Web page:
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NIWA scientist heads to the ice with drill and tape measure

Tool time: NIWA scientist heads to the ice with drill and tape measure


A tape measure and a drill will be pretty much all the tools a NIWA scientist needs when he heads to Antarctica next week.

Oceanographer Dr Mike Williams leaves for Scott Base on Wednesday as part of team trying to better understand the role of sea ice in climate change.

The main aim of the project is to measure the extent and thickness of this year’s sea ice. Sea ice growth is a crucial component in climate models used to predict future climate, but
Dr Williams says the information currently used in the models does not represent reality.

“What we hope to do is have some really good measurements that will help us understand the processes around how sea ice grows. It’s really filling in more details around the growth processes.”

The measurements are made in two ways: by using electromagnetic induction measurement instrument towed under a Basler BT-67 aircraft, and by a team on the ground.

The two groups operate simultaneously with the ground team’s measurements used to ensure those made by the aircraft are correct.

“Satellites can tell us the area the sea ice covers but not its depth, which is equally important to know but harder to measure”.

From the air we use electromagnetic induction to identify changes in the electromagnetic field between the ice and the ocean underneath it, and convert these into measurements of sea ice thickness. This is the first time an aircraft has been used for this kind of work in Antarctica.

Meanwhile, Dr Williams’ group will be on the ice making their own measurements.

“We measure by drilling a hole and using a tape measure. It’s very low tech but that’s the attraction. It’s been done this way for so long that we have a very consistent measurement through time.”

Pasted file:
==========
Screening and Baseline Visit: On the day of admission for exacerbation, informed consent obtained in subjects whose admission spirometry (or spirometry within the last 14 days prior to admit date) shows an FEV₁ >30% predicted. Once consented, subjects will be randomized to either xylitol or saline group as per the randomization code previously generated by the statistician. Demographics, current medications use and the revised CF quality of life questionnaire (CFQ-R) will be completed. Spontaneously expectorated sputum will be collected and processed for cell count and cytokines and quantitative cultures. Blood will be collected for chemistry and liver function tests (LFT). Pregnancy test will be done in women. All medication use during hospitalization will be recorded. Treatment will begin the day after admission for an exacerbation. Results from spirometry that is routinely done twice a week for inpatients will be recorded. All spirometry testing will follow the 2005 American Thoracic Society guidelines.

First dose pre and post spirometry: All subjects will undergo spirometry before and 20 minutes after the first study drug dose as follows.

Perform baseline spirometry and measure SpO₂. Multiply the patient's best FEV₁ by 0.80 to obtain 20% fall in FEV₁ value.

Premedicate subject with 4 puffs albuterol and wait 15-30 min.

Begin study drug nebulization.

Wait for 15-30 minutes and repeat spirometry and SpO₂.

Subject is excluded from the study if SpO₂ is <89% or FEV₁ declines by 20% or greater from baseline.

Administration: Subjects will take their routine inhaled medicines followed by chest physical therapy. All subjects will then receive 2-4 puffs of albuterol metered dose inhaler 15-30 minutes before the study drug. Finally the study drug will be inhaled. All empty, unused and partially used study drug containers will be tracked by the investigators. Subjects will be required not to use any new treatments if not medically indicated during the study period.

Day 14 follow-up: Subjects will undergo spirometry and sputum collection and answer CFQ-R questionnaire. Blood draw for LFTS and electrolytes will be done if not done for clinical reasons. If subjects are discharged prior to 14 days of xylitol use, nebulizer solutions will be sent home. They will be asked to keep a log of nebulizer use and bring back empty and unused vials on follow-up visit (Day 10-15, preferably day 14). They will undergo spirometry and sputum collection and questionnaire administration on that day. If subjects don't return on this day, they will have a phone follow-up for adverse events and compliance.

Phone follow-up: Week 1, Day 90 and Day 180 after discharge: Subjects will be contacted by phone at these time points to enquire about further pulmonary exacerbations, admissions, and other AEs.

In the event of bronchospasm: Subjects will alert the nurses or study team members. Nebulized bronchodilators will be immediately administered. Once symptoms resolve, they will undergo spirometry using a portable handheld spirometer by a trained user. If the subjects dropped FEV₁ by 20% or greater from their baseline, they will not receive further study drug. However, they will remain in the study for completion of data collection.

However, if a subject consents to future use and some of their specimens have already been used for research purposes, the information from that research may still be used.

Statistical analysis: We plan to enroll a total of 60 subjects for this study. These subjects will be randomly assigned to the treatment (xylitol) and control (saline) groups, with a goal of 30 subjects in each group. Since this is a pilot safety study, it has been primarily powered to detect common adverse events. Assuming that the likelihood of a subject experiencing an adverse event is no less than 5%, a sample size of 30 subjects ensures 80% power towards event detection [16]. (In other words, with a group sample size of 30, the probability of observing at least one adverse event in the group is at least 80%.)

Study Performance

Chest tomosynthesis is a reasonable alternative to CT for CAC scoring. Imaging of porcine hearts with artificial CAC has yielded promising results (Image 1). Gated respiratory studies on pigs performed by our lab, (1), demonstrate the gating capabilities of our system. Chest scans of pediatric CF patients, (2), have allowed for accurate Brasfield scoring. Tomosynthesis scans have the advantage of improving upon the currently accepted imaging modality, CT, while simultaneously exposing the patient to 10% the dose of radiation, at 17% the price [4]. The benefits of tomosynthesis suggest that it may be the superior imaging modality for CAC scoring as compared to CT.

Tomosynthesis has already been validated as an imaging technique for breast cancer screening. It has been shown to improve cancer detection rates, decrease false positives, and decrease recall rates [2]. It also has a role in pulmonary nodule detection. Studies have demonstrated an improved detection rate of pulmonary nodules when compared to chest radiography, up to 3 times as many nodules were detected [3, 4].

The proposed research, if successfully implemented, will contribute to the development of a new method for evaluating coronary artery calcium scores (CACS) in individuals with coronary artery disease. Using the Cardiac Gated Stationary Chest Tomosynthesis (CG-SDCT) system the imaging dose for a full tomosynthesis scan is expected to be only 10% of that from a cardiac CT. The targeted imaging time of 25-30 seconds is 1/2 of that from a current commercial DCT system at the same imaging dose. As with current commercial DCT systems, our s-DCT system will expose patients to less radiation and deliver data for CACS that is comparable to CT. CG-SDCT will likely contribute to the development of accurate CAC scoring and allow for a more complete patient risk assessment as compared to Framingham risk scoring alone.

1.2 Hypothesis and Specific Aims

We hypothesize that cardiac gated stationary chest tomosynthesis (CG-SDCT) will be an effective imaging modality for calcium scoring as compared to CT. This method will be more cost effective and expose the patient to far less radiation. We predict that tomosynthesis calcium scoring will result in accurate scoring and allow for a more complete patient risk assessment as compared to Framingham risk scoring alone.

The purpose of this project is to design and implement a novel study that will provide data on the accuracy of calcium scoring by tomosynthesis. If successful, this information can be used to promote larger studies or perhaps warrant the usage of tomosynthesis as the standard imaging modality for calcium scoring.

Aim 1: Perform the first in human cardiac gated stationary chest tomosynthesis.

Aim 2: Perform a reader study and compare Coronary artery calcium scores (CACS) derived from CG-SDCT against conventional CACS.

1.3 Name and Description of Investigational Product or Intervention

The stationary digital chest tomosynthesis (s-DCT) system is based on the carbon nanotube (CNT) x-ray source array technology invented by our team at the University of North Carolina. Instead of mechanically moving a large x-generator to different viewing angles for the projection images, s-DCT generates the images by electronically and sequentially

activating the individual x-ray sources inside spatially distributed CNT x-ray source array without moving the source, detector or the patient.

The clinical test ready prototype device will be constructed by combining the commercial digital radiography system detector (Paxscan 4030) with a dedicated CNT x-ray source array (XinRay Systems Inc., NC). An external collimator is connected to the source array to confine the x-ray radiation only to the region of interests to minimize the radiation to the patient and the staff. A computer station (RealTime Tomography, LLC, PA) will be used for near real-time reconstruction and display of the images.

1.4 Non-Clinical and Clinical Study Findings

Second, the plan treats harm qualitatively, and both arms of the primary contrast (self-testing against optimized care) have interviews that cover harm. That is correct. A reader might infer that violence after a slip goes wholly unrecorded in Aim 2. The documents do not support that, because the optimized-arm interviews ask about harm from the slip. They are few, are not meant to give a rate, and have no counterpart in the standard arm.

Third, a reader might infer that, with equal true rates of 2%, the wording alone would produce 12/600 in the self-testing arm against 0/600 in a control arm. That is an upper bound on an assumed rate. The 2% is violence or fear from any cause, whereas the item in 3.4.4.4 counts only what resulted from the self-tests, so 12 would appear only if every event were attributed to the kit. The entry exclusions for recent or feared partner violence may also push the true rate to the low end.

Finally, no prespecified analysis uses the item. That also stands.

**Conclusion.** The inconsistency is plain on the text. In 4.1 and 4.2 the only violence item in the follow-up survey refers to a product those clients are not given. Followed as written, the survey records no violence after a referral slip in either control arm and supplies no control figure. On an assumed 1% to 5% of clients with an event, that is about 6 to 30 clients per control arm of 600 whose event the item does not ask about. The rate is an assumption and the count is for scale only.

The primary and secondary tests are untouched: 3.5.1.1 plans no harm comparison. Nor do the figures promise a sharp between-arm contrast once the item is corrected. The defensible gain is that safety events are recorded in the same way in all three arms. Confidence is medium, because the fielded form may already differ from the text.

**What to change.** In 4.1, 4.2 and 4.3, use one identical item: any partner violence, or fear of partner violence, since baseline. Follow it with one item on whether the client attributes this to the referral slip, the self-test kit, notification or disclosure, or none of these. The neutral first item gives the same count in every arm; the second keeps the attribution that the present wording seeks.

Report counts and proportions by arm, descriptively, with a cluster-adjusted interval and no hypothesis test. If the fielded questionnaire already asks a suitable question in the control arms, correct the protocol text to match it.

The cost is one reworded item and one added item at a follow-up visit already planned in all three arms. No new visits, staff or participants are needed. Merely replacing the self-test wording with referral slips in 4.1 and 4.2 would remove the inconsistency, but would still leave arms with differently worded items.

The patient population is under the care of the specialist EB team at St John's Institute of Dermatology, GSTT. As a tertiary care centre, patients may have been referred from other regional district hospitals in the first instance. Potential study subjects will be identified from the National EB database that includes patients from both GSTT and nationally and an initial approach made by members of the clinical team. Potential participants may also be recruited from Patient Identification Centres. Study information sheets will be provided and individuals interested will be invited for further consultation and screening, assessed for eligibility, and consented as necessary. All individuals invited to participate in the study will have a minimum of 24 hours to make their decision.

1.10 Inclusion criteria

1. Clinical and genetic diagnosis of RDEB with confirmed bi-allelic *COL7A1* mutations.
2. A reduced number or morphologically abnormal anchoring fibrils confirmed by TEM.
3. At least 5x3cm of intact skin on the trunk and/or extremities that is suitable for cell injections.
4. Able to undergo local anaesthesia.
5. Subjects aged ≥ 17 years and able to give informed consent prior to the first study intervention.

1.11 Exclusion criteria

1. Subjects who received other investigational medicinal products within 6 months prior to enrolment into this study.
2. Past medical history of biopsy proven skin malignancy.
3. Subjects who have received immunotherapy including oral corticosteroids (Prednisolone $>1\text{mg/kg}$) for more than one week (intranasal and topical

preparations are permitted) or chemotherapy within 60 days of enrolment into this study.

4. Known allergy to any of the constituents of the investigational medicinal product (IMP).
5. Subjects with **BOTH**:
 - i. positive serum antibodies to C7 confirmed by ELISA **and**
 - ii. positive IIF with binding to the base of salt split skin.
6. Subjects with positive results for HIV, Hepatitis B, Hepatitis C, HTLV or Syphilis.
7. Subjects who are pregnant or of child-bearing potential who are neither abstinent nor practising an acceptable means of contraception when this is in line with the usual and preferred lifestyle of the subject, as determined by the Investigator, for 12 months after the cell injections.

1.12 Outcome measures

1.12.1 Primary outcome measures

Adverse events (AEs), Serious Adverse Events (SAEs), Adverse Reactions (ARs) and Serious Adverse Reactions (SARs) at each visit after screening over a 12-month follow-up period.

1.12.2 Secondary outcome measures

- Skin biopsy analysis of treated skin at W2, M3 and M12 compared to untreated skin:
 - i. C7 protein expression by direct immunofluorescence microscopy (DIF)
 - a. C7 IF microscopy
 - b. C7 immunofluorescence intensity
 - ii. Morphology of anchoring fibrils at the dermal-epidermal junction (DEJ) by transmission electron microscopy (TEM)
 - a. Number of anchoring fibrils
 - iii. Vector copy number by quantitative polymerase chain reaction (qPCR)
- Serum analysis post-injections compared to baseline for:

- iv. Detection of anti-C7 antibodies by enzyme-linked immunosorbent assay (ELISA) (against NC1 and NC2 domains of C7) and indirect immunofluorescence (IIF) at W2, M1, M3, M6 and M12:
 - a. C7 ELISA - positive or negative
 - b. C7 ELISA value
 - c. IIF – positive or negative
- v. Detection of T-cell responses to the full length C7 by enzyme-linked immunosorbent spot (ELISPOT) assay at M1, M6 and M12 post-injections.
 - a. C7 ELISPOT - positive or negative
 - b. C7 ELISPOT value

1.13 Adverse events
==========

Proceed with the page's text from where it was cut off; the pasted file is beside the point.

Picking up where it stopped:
However, the spatial coverage of the old manual method is low. It is expected the aircraft will cover about 2000km, while the ground team will notch up between five and 10 per cent of that.

Dr Williams’ trip will take just over three weeks but this is the first part of a two-year project that will also link with an American icebreaker coming to the ice early next winter and then see the return of the aircraft to measure the end of the ice growing season.

“This year is all about making sure everything works.”

Dr Williams says the research is important because sea ice has a key role in moderating deep ocean circulation and it can play a role in where the westerly winds sit over the Southern Ocean and south of New Zealand.

“Because it provides a sharp edge between water and ice and it changes the dynamics in the atmosphere, it can potentially move westerly winds either closer to New Zealand or potentially further south. That links into how it impacts on our weather.”

The team comprises scientists from NIWA, the universities of Otago, Canterbury, Tasmania and Canada. The research is funded by the Deep South National Science Challenge, of which Dr Williams is Director.

ends

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